Software developer Right Hemisphere, based in Silicon Valley and Auckland, will get an interest-free US$8 million (NZ$12.4 million) loan from the government, on the condition that the company retains two thirds of its research and development in New Zealand.
Prime Minister Helen Clark and Trevor Mallard, minister for economic development, announced yesterday that the government will help establish and support the 3D digital content and graphics industry in New Zealand under a new economic development initiative.
Right Hemisphere has specialised in Product Graphics Management (PGM) software, a new and growing software market segment. Using data created in CAD software, the company’s technology automates the publishing of 3D manuals and marketing material. Its clients are in the aerospace, defence, automotive and heavy equipment manufacturing market.
“The government is keen to increase the number of [New Zealand] companies that can compete off shore,” says Clark. “New Zealand needs more globally competitive companies, like Right Hemisphere, that set their aspirations very high.”
The initiative aims to slow down the “brain drain”; to help entrepreneurs and highly skilled professionals stay in New Zealand. It also aims to make New Zealand a more attractive job market for skilled workers from overseas, says Mallard.
Right Hemisphere stimulates new areas of research and development, and it provides international experience and opportunity for local entrepreneurs and investors, says Clark. She says that Right Hemisphere is a global leader in the 3D digital content area and that other New Zealand firms, as well as the universities, can leverage off the company’s know-how and experience.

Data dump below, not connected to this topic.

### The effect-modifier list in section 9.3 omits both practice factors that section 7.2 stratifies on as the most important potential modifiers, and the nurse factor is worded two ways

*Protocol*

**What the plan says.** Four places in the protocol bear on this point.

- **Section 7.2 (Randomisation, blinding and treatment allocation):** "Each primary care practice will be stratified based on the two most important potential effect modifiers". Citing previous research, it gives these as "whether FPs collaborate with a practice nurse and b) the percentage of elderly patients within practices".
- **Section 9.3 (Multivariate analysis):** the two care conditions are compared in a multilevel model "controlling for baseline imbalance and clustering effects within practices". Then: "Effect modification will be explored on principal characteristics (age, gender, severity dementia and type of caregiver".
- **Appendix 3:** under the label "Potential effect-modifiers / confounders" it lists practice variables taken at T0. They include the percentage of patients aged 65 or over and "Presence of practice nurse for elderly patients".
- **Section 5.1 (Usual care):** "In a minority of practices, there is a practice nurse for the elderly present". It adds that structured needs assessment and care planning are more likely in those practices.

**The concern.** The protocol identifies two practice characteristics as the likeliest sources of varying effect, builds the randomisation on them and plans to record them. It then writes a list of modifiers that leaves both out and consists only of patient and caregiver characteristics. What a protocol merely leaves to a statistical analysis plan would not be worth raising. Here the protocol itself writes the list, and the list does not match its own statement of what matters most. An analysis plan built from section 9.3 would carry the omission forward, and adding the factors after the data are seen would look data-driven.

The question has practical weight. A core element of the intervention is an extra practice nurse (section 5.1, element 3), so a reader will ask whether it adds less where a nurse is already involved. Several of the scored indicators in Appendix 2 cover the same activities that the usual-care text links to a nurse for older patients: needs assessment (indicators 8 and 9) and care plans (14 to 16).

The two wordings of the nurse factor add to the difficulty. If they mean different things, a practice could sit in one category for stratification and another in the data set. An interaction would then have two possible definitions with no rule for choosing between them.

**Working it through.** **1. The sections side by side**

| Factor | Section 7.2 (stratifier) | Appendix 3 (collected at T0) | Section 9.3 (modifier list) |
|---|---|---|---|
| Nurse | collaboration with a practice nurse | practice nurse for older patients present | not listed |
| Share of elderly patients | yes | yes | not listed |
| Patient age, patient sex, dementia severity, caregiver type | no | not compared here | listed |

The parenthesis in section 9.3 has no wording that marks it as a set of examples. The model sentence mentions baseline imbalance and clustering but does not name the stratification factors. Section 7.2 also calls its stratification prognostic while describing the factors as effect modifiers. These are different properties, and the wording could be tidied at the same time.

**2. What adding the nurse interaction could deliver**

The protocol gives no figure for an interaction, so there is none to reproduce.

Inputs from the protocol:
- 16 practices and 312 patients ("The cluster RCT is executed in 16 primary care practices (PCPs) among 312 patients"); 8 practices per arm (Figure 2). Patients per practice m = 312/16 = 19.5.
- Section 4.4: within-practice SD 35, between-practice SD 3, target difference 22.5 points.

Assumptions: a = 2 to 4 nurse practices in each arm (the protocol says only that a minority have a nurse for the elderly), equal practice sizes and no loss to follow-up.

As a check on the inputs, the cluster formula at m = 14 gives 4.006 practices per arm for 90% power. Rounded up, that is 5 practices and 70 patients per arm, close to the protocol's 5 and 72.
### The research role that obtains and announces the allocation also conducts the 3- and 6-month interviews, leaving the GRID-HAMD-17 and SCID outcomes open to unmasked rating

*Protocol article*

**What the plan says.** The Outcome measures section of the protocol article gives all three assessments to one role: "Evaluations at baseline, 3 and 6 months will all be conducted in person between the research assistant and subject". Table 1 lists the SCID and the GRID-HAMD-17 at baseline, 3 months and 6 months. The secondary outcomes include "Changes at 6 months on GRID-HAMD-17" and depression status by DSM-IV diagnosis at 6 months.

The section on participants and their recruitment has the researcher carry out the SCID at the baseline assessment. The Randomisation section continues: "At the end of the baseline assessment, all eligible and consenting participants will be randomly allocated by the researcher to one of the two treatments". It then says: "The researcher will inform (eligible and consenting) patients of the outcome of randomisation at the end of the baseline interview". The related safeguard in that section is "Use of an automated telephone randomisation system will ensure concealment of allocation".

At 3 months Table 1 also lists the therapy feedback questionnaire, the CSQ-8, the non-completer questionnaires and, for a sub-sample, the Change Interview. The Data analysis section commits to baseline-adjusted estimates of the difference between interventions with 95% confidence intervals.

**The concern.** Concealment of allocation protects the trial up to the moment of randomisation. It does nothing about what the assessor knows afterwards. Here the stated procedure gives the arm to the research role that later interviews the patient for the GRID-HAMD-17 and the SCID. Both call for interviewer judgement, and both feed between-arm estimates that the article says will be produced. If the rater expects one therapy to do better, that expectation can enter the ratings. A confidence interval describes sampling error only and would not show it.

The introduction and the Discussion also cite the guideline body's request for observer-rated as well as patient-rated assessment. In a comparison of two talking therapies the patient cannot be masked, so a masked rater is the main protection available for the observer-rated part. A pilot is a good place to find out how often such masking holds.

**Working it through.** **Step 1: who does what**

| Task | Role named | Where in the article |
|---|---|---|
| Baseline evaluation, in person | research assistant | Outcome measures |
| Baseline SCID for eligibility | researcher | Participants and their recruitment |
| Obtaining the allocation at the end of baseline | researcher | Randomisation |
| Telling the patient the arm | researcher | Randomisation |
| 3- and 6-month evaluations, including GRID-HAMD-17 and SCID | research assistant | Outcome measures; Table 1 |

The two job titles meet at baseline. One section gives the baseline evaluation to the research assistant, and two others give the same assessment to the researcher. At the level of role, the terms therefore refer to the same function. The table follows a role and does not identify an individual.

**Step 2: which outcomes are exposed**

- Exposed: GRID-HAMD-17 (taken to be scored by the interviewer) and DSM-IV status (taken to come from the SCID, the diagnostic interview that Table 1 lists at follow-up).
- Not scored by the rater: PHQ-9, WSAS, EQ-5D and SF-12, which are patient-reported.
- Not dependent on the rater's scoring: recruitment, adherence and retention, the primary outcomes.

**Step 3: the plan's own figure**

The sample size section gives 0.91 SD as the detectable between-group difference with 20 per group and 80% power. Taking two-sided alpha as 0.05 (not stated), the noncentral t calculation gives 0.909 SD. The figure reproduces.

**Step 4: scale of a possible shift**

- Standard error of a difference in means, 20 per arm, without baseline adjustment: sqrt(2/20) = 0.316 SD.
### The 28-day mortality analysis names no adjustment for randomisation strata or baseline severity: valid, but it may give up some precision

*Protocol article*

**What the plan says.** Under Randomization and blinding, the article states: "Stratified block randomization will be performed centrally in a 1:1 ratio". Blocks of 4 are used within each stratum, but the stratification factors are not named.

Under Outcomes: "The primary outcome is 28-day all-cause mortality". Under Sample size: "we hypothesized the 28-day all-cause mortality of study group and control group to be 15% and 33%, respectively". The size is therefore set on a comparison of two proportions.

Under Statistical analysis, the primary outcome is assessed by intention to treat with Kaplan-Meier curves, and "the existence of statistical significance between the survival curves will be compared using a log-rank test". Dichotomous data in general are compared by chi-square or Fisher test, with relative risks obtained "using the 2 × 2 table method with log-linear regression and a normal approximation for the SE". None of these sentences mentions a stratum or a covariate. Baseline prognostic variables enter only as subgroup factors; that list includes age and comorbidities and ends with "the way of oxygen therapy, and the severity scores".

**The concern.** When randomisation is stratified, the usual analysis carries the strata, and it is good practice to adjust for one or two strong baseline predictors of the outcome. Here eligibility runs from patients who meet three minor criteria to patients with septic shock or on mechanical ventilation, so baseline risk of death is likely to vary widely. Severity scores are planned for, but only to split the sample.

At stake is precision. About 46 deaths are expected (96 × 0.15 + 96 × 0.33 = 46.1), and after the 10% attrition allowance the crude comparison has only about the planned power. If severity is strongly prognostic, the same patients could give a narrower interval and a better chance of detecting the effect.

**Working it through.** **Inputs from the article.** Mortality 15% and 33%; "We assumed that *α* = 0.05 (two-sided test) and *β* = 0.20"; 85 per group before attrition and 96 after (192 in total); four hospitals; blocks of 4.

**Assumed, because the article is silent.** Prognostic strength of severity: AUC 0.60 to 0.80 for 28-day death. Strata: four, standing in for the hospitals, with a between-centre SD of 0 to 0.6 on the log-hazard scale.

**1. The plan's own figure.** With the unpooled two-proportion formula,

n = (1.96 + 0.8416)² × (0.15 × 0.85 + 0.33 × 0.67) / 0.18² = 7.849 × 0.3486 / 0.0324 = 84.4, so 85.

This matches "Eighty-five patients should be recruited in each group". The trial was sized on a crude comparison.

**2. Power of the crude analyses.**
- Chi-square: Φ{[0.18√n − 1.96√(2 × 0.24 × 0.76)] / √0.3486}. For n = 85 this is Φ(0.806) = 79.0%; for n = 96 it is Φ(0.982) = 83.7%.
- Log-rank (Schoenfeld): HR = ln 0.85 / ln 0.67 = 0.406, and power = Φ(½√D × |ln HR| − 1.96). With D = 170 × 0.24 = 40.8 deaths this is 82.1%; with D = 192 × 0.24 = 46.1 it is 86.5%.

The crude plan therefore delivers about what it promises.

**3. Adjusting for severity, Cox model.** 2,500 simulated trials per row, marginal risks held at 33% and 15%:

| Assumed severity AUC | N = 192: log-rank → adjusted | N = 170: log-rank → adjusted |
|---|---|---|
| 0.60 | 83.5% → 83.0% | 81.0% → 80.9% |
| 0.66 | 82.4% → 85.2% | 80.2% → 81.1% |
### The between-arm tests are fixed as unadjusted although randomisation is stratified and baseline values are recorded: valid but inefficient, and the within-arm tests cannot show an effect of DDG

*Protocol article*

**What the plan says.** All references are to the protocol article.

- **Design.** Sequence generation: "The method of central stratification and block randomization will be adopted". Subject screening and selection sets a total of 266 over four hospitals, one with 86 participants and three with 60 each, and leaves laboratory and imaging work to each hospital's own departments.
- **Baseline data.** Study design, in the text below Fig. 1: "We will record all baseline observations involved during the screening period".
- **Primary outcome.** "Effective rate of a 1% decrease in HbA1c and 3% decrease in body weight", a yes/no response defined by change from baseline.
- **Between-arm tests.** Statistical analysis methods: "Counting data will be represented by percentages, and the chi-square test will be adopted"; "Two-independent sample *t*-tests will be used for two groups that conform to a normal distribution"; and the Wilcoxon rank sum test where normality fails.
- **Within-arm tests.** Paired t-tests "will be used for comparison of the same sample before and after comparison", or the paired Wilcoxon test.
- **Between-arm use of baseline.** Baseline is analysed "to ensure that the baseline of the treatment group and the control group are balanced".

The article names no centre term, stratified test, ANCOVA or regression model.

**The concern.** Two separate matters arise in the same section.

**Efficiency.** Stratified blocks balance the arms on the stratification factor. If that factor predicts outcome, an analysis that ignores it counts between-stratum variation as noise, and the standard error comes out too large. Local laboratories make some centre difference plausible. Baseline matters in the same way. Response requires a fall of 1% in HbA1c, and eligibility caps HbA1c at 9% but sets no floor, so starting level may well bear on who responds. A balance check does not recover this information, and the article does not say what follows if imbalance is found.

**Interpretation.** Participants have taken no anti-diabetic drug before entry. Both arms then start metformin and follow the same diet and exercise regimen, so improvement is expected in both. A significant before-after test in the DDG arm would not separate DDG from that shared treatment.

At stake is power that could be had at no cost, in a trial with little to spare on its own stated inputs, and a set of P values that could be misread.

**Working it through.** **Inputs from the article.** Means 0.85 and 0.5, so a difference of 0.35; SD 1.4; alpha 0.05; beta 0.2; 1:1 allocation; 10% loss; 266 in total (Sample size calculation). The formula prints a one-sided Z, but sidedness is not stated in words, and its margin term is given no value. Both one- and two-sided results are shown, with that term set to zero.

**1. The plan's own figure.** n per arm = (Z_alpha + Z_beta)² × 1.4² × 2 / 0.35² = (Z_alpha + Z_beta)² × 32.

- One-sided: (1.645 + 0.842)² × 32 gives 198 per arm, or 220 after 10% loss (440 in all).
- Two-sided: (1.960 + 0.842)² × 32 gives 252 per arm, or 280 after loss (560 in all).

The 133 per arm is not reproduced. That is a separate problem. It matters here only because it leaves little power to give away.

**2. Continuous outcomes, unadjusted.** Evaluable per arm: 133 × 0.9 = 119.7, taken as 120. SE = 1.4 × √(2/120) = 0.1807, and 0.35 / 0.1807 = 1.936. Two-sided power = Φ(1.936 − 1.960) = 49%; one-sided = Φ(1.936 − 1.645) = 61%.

In return for the loan, Right Hemisphere will assist to establish a self-sustaining PGM industry in New Zealand. As long as the company keeps to the agreement, the 25% interest will be waived, says Mallard.
The agreement between the government and Right Hemisphere incorporates:
- setting up a three-year programme of joint research projects, involving universities and Right Hemisphere, aimed at increasing R&D capabilities in New Zealand
- setting up a virtual cluster of educators, researchers and companies for networking, education and collaboration in the 3D digital content area
- members of the virtual cluster and research programme will get a 97.5% discount on Right Hemisphere’s software
- the two US venture capital firms backing Right Hemisphere, Sequoia Capital Partners and Sutter Hill Ventures, will review at least five New Zealand business plans a year for three years
- Sequoia Capital Partners and Sutter Hill Ventures will visit New Zealand to discuss US funding and business growth strategies with government agencies and local businesses
- Right Hemisphere will assist in attracting relevant US R&D, educational centres or customers to participate in New Zealand-based research
The PGM software market is expected to increase in value to around US$10 billion in the next ten years, and Right Hemisphere aims to take 10% of that market, says Mark Thompson, CTO of Right Hemisphere.
One of the company’s products, a 3D viewer, is included in Adobe Reader 7.